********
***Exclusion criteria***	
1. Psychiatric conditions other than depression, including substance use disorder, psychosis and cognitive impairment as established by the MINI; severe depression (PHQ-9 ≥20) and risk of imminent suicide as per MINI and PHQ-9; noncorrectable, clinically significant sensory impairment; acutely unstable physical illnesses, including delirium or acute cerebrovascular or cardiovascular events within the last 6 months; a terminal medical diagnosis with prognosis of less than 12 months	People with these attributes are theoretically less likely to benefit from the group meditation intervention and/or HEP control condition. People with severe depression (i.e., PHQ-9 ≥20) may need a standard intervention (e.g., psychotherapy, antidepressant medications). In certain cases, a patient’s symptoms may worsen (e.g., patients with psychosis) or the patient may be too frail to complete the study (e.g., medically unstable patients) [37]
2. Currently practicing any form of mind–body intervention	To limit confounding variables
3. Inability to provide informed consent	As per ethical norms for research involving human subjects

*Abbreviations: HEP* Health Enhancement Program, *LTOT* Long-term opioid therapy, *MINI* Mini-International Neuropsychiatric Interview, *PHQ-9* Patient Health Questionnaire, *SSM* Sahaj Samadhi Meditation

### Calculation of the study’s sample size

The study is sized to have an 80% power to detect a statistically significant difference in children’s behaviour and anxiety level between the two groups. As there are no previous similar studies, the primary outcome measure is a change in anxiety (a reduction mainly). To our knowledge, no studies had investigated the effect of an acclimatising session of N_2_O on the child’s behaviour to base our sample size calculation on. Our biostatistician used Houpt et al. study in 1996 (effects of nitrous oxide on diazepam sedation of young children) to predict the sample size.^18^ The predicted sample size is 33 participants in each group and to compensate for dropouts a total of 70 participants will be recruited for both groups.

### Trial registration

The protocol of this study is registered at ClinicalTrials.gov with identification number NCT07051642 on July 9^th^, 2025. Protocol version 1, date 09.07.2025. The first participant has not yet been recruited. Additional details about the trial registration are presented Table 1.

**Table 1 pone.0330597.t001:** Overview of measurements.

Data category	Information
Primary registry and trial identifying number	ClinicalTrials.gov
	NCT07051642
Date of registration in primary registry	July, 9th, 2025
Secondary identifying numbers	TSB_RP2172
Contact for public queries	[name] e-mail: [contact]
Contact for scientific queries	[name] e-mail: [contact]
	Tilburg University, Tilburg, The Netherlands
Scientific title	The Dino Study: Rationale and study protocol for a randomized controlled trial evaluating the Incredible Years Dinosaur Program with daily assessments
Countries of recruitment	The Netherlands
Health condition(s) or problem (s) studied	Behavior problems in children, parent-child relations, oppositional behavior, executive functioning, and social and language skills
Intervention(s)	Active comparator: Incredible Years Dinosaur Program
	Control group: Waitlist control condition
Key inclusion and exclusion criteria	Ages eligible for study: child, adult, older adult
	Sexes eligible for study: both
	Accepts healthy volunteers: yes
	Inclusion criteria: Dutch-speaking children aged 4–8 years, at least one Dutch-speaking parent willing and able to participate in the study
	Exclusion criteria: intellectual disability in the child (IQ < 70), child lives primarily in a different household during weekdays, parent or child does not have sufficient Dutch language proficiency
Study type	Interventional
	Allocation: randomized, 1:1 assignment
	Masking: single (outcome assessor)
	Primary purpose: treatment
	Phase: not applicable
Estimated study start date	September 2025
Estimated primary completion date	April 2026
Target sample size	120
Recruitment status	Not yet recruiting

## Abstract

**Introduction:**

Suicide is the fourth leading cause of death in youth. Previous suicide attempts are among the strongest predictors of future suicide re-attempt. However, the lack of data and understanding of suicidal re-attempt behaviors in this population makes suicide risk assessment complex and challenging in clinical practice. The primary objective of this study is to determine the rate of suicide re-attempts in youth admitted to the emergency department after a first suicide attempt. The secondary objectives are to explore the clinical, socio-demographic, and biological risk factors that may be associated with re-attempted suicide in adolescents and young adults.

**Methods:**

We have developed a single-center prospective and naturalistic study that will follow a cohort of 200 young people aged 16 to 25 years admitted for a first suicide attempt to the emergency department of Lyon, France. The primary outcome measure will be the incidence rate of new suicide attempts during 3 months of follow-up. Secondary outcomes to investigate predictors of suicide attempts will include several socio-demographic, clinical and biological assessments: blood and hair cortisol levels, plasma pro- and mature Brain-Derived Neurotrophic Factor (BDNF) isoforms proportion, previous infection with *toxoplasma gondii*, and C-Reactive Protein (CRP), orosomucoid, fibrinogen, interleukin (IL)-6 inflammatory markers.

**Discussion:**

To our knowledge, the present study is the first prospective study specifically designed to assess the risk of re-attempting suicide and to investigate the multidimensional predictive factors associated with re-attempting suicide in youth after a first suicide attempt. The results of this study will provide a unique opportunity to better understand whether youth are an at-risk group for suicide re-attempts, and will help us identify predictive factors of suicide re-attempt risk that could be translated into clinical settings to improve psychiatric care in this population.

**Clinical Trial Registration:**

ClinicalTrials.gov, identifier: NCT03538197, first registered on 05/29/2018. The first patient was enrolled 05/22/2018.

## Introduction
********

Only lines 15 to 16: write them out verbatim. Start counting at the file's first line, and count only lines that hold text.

Secondary identifying numbers	TSB_RP2172
Contact for public queries	[name] e-mail: [contact]